Indigenous Mapping Network: Ruth Askevold on California Indigenous Landscapes for GIS Day
The Indigenous Mapping Network invites you to
attend a presentation at
Berkeley’s Geospatial Innovation Facility GIS Day
"Clues on the Map: Using Historical Maps to
Recreate California Indigenous Landscapes in a GIS"
GIS Analyst, Historical Ecology - San Francisco Estuary Institute
examines how the Historical Ecology Program at the San Francisco Estuary
Institute (SFEI) uses maps in a GIS to reconstruct historical landscapes, and
how using these maps can help us understand native land management and
landscape conditions at the time of colonization.
Historical maps and narrative accounts
of the San Francisco Bay area hold clues about the landscapes inhabited by
California's indigenous peoples before Euro-American colonization. But because
these maps and descriptions were created to protect colonial interests—and are
not simply objective mirrors of what existed—they reflect the biases and
perspectives of those who made them. Mapping practices included replacing
California's Indian and Spanish/Mexican place names with new place names,
imposing township and range lines over natural features, and using precision
surveying techniques that replaced more descriptive maps. In this way,
cartographers attempted to overwrite tribal environmental and cultural
knowledge and impose a new order on the land.
This presentation examines how the
Historical Ecology Program at the San Francisco Estuary Institute (SFEI) uses
maps in a GIS to reconstruct historical landscapes, and how using these maps
can help us understand native land management and landscape conditions at the
time of colonization. SFEI’s approach includes georeferencing historical maps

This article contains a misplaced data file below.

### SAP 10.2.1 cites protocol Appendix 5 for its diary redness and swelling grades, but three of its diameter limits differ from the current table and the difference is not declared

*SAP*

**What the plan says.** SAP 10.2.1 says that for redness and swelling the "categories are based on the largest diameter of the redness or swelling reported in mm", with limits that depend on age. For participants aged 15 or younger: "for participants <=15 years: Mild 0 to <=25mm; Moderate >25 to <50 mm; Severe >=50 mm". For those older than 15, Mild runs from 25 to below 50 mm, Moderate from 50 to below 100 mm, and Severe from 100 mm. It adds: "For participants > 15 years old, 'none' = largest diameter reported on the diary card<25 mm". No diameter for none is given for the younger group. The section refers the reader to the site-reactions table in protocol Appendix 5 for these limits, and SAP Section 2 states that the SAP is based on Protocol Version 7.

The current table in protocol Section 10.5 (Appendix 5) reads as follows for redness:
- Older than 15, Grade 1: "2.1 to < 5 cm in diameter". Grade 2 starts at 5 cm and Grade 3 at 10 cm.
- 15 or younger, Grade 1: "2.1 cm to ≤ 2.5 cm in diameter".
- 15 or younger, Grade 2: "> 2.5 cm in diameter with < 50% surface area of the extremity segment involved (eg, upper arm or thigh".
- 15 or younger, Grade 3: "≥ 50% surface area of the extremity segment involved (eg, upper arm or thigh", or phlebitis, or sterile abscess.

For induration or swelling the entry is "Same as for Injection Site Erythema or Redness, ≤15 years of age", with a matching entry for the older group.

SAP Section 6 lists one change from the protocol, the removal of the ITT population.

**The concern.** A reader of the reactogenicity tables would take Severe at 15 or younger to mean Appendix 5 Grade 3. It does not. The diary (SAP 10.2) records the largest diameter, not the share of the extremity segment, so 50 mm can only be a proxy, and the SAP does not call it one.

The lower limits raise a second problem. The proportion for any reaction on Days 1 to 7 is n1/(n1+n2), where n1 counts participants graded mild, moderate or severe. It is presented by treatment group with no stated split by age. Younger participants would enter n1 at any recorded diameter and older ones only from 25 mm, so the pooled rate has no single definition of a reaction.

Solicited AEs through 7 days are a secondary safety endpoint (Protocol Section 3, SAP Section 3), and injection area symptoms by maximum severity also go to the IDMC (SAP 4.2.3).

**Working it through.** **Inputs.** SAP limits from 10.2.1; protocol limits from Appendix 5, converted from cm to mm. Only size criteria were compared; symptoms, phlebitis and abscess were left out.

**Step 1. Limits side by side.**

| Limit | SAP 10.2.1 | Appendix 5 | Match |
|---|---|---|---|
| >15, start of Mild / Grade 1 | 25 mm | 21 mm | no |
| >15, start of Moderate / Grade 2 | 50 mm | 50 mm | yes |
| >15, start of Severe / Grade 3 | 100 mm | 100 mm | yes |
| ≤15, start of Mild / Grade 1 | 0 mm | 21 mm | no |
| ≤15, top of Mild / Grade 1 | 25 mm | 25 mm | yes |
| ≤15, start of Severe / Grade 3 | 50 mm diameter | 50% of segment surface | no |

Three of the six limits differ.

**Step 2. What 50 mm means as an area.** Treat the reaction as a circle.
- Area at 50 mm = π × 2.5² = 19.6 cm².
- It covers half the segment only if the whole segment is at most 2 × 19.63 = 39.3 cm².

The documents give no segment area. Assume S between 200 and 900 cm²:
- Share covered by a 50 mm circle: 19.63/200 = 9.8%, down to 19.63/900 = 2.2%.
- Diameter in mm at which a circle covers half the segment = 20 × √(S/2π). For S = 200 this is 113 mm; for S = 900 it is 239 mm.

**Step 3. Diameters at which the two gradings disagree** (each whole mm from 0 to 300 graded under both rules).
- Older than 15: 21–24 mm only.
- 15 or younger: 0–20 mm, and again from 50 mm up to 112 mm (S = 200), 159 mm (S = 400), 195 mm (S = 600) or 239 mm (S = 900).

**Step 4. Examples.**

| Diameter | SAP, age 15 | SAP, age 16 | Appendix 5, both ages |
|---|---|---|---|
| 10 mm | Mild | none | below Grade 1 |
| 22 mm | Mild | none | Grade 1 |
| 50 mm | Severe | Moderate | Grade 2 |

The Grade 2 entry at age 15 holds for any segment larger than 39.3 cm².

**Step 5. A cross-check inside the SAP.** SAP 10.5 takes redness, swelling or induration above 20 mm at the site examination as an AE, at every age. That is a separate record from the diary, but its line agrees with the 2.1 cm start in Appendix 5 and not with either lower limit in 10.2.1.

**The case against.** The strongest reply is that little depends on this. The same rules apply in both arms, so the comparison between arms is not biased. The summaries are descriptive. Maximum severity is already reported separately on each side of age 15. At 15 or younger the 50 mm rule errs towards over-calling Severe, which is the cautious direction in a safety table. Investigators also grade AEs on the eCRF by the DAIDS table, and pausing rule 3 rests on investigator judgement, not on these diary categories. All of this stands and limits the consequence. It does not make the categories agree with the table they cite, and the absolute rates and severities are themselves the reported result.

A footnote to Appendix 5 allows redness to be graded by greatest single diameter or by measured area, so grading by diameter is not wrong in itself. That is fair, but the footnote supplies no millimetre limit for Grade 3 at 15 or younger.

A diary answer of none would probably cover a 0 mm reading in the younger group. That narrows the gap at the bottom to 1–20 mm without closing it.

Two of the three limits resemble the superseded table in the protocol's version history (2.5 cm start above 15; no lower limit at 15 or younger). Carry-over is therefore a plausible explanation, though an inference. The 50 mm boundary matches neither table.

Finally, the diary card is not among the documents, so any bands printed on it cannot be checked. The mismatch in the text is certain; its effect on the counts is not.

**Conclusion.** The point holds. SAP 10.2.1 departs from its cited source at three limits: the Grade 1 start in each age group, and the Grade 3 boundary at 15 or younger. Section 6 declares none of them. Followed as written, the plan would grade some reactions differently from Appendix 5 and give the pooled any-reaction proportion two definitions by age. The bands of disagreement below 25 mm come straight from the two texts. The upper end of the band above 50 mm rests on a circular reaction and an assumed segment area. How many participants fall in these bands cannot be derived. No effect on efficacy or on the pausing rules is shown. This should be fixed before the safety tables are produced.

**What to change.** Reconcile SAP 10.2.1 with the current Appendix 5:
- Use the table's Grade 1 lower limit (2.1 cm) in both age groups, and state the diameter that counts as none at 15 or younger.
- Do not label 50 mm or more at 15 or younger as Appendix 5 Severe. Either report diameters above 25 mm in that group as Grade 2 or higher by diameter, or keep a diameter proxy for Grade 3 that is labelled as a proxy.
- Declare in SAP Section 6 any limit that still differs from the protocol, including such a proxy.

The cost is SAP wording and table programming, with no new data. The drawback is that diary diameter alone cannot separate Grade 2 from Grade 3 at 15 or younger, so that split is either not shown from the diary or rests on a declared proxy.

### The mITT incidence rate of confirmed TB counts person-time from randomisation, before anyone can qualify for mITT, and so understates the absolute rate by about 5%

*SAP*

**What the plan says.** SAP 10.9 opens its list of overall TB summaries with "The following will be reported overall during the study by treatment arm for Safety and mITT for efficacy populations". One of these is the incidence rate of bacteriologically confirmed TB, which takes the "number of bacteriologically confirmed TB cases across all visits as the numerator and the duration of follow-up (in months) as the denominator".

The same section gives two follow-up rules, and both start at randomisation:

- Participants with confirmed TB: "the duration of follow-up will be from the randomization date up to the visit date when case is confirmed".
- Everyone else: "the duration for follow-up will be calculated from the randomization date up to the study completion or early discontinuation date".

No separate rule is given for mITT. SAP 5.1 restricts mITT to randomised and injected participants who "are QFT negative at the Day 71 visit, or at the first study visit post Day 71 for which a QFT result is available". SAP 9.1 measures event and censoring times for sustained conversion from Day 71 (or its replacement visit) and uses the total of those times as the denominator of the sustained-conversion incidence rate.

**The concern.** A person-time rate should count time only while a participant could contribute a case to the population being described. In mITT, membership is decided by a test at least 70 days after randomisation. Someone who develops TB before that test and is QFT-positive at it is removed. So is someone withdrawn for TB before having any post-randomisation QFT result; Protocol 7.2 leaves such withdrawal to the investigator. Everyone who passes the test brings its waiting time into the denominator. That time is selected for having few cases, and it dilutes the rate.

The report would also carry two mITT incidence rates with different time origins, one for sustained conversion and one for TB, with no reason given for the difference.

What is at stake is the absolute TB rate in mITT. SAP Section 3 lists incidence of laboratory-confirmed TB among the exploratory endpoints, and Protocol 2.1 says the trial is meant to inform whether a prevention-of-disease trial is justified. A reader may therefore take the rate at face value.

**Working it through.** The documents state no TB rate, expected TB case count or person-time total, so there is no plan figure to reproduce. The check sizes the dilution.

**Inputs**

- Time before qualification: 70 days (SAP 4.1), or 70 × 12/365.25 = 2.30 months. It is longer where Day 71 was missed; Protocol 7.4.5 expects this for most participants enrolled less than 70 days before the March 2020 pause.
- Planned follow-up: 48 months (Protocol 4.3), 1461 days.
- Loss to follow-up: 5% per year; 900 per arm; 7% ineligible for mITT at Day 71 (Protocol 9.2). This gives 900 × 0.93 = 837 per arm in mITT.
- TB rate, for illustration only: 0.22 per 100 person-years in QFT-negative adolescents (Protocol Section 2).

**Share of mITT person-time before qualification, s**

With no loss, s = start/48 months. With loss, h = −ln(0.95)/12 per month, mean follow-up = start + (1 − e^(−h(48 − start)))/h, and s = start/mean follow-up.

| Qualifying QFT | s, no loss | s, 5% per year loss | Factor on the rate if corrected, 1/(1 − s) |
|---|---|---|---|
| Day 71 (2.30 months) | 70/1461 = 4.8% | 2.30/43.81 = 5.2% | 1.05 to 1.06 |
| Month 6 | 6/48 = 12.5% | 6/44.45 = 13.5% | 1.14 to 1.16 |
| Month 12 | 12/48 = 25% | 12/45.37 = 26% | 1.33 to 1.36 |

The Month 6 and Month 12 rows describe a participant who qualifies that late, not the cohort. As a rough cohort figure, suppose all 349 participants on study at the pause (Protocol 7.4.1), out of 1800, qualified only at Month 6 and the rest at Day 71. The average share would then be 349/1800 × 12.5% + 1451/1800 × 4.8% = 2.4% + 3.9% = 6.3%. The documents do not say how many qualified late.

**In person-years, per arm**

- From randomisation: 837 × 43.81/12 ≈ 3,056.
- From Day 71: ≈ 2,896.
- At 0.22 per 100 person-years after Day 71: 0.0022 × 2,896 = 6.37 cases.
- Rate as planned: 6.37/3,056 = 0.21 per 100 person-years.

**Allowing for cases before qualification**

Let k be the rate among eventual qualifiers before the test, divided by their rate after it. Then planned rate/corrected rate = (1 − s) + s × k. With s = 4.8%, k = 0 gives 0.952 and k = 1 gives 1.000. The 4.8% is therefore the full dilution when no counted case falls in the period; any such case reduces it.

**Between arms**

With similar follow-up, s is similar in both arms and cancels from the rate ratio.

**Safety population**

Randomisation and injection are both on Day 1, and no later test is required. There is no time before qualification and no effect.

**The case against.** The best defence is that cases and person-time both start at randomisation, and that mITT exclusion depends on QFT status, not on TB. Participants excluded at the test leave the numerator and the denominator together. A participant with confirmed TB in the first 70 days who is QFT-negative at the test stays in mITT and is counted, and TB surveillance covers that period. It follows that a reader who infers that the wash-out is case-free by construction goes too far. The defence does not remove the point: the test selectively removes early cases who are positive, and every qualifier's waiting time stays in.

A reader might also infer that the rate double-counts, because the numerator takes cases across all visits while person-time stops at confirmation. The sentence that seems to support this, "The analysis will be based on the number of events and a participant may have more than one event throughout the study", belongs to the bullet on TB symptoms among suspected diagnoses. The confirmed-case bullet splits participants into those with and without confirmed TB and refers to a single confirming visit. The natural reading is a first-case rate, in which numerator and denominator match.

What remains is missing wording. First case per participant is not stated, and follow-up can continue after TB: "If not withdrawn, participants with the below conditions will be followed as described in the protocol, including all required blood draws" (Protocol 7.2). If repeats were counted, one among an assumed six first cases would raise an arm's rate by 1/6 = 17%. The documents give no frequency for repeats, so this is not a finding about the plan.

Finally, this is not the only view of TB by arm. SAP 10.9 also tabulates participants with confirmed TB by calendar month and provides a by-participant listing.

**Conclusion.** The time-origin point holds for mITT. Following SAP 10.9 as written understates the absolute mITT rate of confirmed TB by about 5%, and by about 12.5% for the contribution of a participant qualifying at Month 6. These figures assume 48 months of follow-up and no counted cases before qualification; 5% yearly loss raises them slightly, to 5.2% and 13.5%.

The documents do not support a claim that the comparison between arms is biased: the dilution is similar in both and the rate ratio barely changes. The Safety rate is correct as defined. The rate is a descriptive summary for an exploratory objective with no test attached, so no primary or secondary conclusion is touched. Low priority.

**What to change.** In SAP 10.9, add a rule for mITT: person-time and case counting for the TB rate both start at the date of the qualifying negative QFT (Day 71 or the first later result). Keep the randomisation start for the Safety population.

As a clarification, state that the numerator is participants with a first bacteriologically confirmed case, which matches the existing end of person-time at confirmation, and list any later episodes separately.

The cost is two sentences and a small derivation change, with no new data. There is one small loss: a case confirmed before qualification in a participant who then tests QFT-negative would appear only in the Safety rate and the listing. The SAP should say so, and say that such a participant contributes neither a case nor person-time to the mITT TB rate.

and textual data (explorer's narratives, newspaper accounts, and related map
attributes) and allows for multiple interpretations of sources, as maps are
combined and recombined in a GIS. Through examples from various San Francisco
Bay Area watershed-based projects designed to support environmental restoration
and management, I show how we can find clues on maps and traces on the land
that allow us to consider native land management practices. Additional methods
such as interviews with tribal members and large- scale eco-archaeological
research are also considered.
information see: http://gif.berkeley.edu/gisday.html
is Organized by the Geospatial Innovation Facility at UC Berkeley and co-hosted by the Bay Area
Automated Mapping Association (BAAMA) and
Geospatial Innovation Facility (GIF),
with support from the Northern California Region of the American Society for
Photogrammetry and Remote Sensing (ASPRS).
LOCATION: Mulford Hall, UCB, Berkeley, CA 94720
is near the intersection of Center and Oxford St., at the northwest corner of
the Berkeley campus. From Mulford’s main
entrance, walk straight down the long hall and look for signs. For an interactive campus map and directions
to the UC Berkeley campus please see http://www.berkeley.edu/map and http://visit.berkeley.edu/directions-parking/
There is a small university run lot on Addison, between Oxford and Shattuck. It
is on the north side of the street(NOT in the structure accross the street from
it). If you can find a spot here, there is a machine to pay that will give you
a ticket to display on your dashboard.
garages in the City of Berkeley:
Closest garages include Berkeley Way near Shattuck, Center Street near Shattuck
(2025 Center Street), and Allston Way near Shattuck (2061 Allston Way). More
information can be found at the Berkeley
Office of Transportation
Some areas around campus are permitted areas where you can park for free for 2
hours only, and then you must move your car or risk getting ticketed. Also,
some of these areas are tow-away before 6pm.
Do NOT park on campus without a campus permit. Campus parking is enforced 24-hours-a-day.
Indigenous Mapping Network at UC Berkeley convenes researchers and students,
indigenous community members, human rights groups, conservation organizations,
mapping practitioners, technology professionals around indigenous mapping
issues. Mapping approaches include GIS,
web, and mobile phone technologies, as well as thought maps, performance,
storytelling, and other media.
For more information visit
http://indigenousmapping.net or contact Sibyl Diver, student chapter president of Indigenous Mapping Network at Berkeley, email@example.com or Rosemarie McKeon, IMN board member, firstname.lastname@example.org